At the intersection of writing and life with the author of the Cameron Ballack mysteries

Thursday, October 3, 2013

Everything Must Change

Over the past few weeks, I've been involved in a private series of Facebook messages with a friend. I've known this guy for some time but we have only recently reconnected within the last five years. We starting having this exchange because he had, in his words, "a number of issues" with the Bible. In short, he has spent a lot of time and energy thinking about the Bible, reflecting on its words, etc., and he has come to the conclusion that the Bible makes many claims that are irrational and implausible. As a result, he no longer qualifies himself as a Christian believer. However, he was very happy to have a running conversation with me where we could hash out our questions of each other's beliefs in a cordial, civil environment. Although I was unconvinced of his contentions--and he was unconvinced of my assertions--I think we'd both admit the good-natured dialogue was handled very well. In fact, I told him how thankful I was for his engagement, tone, and the way he kept pushing the questions.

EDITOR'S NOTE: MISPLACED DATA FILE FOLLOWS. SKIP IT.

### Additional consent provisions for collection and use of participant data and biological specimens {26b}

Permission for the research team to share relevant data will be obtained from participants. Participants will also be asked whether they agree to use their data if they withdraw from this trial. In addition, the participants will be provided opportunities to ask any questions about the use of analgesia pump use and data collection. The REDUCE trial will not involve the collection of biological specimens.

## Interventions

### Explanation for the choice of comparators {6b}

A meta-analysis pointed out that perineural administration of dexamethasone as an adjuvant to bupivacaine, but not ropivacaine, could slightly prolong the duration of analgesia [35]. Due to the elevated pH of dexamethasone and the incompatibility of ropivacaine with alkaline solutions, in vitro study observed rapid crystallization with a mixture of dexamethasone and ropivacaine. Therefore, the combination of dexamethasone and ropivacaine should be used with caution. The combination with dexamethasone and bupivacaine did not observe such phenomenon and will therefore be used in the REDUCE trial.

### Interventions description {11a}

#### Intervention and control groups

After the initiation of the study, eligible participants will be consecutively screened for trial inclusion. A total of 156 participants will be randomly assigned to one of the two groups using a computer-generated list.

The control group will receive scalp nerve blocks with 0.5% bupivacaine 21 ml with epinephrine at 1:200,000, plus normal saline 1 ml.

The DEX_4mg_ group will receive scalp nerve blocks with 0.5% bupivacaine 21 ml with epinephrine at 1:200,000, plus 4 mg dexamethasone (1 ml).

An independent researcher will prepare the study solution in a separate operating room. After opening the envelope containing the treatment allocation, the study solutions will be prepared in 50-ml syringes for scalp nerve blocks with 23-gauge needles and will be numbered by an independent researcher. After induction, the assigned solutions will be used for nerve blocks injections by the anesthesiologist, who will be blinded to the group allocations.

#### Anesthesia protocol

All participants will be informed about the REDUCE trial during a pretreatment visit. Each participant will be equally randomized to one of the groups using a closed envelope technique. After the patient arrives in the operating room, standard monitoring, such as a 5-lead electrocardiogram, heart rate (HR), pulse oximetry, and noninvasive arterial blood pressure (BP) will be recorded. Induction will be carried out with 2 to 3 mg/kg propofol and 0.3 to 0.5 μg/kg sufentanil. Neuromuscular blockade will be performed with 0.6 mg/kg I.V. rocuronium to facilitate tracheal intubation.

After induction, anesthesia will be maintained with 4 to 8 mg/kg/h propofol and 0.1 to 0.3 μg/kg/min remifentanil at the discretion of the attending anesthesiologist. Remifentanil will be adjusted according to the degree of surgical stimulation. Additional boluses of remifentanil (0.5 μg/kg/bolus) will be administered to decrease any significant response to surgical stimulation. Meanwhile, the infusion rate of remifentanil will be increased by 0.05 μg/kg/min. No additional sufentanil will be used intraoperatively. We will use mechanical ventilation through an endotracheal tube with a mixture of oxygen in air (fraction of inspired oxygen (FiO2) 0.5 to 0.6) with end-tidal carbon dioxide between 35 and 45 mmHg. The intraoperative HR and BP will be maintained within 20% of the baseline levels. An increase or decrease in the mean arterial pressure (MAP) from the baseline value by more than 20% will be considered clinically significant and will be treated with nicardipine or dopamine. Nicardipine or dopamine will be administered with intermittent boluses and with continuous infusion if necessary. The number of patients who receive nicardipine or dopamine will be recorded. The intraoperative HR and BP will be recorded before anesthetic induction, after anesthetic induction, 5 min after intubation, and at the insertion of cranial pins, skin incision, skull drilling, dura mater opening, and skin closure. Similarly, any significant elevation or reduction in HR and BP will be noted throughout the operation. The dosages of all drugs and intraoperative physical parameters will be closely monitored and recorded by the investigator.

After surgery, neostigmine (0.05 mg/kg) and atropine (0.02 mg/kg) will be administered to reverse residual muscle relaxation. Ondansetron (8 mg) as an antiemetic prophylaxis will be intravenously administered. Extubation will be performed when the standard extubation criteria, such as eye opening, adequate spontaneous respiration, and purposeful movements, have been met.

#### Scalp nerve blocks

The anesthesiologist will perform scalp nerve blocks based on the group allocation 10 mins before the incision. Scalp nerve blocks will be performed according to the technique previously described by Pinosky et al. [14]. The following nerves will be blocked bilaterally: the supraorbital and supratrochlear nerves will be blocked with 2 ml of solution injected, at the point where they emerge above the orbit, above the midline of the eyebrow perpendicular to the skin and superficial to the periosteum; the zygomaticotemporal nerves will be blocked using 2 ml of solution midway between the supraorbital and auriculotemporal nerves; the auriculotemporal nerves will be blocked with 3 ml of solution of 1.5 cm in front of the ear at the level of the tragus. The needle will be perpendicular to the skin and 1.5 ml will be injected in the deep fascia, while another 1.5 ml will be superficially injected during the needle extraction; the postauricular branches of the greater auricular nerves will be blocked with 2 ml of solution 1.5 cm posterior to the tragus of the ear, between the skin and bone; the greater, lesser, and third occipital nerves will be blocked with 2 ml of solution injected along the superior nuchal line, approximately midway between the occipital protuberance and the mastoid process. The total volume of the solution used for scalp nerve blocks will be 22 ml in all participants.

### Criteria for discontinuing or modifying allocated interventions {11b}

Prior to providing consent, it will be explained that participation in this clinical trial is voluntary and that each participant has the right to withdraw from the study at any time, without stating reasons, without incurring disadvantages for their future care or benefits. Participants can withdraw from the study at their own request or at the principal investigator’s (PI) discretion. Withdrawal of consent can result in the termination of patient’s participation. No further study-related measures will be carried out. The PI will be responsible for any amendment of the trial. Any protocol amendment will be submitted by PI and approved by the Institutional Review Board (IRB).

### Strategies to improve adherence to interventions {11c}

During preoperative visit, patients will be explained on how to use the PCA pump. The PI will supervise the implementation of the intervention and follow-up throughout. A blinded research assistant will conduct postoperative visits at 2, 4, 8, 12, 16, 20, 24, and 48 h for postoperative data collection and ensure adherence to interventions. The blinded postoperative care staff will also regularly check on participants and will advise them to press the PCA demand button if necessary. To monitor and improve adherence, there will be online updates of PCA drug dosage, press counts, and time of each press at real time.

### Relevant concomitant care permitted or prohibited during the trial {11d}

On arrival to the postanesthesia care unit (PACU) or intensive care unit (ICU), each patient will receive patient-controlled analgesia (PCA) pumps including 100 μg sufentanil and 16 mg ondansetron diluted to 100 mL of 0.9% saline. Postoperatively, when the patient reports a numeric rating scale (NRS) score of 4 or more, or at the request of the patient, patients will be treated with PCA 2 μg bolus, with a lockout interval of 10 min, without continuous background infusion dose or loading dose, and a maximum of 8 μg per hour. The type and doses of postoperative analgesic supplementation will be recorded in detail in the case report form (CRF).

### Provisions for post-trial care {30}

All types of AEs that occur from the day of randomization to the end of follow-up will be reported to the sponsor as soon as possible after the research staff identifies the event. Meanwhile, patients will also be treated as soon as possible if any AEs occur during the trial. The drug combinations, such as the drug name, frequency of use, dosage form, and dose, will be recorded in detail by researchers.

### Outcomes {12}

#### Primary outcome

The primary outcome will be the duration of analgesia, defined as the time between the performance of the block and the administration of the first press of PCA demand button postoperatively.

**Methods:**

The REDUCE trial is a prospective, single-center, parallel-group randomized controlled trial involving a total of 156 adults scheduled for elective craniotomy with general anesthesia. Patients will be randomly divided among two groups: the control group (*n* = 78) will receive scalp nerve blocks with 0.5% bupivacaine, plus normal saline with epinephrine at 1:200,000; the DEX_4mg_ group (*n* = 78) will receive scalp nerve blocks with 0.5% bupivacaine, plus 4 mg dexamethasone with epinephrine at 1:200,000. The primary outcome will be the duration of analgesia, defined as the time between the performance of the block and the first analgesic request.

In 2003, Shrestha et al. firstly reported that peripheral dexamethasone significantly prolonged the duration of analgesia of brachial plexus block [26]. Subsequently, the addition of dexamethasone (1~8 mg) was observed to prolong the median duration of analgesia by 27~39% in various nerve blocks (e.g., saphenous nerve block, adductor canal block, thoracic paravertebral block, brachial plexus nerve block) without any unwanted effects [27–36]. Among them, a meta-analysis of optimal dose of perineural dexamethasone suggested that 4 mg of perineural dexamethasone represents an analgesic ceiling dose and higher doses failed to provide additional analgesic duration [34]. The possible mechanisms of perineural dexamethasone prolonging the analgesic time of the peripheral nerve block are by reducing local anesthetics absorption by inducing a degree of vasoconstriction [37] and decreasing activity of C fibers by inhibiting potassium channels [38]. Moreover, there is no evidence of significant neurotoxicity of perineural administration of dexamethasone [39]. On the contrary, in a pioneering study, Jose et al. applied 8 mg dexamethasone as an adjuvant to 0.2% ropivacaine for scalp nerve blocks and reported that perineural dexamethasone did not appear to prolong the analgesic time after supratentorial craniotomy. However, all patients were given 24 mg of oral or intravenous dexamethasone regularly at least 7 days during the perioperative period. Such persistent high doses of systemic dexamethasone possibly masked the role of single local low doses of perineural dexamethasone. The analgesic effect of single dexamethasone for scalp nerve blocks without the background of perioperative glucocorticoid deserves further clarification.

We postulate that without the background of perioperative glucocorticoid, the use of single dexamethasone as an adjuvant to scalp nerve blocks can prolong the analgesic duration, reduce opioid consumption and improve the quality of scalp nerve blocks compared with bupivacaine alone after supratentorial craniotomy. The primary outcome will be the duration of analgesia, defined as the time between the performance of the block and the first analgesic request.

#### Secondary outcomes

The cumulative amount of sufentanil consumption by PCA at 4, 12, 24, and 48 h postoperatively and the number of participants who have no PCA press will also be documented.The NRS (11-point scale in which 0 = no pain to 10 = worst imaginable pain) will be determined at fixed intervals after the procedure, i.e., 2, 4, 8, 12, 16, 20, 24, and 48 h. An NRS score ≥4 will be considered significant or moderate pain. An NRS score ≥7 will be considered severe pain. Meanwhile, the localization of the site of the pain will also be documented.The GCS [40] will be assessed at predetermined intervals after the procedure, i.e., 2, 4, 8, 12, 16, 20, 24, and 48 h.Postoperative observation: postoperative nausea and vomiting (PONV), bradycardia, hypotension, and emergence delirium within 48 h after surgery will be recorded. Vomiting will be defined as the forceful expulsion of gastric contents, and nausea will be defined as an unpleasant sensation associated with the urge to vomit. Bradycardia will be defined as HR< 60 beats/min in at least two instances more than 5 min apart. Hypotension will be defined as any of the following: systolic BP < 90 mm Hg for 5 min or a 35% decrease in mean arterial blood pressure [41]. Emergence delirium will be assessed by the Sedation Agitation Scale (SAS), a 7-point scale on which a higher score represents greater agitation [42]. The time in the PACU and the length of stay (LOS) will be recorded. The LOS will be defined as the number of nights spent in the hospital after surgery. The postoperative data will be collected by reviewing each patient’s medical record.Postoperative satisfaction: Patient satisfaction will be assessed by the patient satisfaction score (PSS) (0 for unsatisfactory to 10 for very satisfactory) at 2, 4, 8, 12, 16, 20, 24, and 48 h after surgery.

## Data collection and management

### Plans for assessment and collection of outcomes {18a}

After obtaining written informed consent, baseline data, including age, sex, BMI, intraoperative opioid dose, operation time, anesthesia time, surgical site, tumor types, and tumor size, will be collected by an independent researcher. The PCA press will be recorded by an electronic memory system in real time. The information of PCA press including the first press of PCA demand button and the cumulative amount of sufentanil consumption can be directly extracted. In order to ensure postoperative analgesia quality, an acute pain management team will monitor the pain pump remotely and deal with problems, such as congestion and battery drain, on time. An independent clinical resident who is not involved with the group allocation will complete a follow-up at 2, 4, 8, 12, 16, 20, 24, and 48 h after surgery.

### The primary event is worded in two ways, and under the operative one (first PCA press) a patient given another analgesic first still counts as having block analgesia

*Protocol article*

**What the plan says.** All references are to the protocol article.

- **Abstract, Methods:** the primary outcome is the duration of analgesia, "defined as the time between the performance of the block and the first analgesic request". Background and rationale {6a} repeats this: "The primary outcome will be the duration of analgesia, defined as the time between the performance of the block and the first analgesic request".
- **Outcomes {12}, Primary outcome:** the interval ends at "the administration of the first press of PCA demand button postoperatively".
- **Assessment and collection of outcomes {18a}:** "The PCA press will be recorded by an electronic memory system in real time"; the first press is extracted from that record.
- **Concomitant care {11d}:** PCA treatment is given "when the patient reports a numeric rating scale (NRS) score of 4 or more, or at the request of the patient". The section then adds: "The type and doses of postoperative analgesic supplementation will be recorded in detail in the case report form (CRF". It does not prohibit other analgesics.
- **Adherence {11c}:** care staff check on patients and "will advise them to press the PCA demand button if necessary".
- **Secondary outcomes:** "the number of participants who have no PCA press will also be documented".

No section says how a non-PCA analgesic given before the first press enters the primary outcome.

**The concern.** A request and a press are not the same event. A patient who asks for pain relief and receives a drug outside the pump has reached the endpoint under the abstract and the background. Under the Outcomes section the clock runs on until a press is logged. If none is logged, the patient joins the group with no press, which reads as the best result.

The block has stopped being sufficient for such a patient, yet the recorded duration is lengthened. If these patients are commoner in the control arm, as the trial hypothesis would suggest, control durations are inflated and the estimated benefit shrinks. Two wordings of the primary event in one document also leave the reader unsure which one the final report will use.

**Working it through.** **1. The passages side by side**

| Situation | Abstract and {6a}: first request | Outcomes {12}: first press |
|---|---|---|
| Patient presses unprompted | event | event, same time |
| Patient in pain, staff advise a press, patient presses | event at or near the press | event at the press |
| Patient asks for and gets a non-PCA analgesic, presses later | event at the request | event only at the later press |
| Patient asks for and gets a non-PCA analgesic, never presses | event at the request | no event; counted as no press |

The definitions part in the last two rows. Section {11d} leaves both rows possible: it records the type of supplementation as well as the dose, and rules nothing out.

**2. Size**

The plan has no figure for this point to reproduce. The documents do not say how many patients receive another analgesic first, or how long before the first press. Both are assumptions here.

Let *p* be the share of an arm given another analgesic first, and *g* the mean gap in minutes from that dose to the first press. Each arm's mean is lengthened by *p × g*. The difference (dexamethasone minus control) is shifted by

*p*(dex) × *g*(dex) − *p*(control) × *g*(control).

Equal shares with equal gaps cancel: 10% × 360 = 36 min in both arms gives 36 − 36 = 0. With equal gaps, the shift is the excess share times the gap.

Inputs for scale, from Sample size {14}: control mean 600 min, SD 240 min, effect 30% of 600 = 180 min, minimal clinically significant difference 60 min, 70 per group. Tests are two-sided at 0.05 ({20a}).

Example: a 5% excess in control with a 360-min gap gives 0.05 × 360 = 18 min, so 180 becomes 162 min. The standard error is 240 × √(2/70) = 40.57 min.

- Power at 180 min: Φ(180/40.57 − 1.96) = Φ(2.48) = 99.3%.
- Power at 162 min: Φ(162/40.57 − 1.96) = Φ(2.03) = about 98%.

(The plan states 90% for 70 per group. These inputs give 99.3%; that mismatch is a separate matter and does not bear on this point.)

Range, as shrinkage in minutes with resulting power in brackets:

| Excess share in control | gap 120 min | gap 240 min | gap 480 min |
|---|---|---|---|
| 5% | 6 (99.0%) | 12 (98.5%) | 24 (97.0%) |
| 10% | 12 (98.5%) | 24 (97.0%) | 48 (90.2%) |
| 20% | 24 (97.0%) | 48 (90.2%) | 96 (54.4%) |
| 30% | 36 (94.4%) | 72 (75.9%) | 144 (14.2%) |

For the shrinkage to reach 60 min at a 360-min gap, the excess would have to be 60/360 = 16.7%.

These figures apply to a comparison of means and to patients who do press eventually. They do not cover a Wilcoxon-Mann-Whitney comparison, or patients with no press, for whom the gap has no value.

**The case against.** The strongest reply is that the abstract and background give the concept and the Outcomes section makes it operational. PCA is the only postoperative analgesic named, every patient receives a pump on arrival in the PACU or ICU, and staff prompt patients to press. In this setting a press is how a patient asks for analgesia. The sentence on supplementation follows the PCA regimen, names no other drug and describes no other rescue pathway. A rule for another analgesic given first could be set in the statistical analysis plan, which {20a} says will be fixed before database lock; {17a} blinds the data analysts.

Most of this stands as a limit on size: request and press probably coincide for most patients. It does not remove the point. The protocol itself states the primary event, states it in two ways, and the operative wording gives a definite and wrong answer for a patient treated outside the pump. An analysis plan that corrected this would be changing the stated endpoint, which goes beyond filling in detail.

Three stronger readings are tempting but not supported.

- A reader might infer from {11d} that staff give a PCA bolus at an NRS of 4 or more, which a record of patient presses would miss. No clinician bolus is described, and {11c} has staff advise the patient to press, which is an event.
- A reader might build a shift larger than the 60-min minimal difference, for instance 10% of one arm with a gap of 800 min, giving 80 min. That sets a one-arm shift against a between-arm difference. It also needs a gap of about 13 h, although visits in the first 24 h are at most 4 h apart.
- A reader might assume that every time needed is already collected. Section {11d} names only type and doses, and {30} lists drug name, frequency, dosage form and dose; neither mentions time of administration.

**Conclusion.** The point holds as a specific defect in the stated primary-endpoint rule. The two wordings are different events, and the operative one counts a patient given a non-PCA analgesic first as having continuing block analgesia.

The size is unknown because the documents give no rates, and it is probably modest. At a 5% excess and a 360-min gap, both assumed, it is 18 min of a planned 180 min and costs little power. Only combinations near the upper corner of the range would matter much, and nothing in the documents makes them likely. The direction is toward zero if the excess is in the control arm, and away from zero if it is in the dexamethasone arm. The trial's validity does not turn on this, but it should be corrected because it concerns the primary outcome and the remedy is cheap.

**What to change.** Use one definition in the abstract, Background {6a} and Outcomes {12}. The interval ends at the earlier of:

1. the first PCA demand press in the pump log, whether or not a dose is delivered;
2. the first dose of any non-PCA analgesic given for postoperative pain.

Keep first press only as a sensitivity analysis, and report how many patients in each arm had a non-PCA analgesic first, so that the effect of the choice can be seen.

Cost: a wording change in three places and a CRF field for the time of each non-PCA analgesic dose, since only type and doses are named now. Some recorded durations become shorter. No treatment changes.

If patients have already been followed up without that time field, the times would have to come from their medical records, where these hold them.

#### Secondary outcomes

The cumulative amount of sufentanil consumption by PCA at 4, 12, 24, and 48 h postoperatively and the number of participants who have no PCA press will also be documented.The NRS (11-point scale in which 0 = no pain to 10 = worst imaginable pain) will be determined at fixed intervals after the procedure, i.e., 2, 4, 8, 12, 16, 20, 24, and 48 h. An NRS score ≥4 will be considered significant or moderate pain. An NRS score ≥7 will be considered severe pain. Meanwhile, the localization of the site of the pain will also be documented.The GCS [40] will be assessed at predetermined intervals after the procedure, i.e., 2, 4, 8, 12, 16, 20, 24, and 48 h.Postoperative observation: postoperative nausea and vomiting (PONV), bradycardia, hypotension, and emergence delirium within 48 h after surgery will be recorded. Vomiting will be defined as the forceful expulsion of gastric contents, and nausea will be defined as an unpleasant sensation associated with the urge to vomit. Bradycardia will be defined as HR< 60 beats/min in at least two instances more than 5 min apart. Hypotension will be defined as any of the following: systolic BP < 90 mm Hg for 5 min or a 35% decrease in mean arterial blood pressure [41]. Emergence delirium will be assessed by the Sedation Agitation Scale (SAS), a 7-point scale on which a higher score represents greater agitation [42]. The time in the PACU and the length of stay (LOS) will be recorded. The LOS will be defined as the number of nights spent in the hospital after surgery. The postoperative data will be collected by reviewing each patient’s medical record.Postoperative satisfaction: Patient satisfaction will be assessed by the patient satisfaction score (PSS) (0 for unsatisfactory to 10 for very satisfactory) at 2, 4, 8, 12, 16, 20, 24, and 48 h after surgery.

There was another thing that I firmly came to believe. I think my friend--though he has landed off the "faith map"--is someone who takes the Bible more seriously than a lot of professing Christians. He has at least studied the Bible, prodded it, tried to make sense of the discrepancies and blind spots he believes are there, and is willing to ask the questions like "Why does the Bible condone these actions? Why does God act this way in this passage but is totally different here? Why do there reports contradict each other?"

Those are his questions, not mine, although I have considered them over the years. For the record, I think there are good, humble reasons for the trustworthiness of the Bible (and hard questions to ask about how much human reason and strict rationalism can be trusted to judge the Bible itself). But I also understand why my friend got from point A to point B. And I'm willing to give him that latitude to express himself. Likewise, he has given me the same space to express why I doggedly hold on to faith even despite the difficulties and hardships of life. Even if I disagree with my friend, I respect him.

And now back to what I said before: that my friend takes the Bible more seriously than most Christians.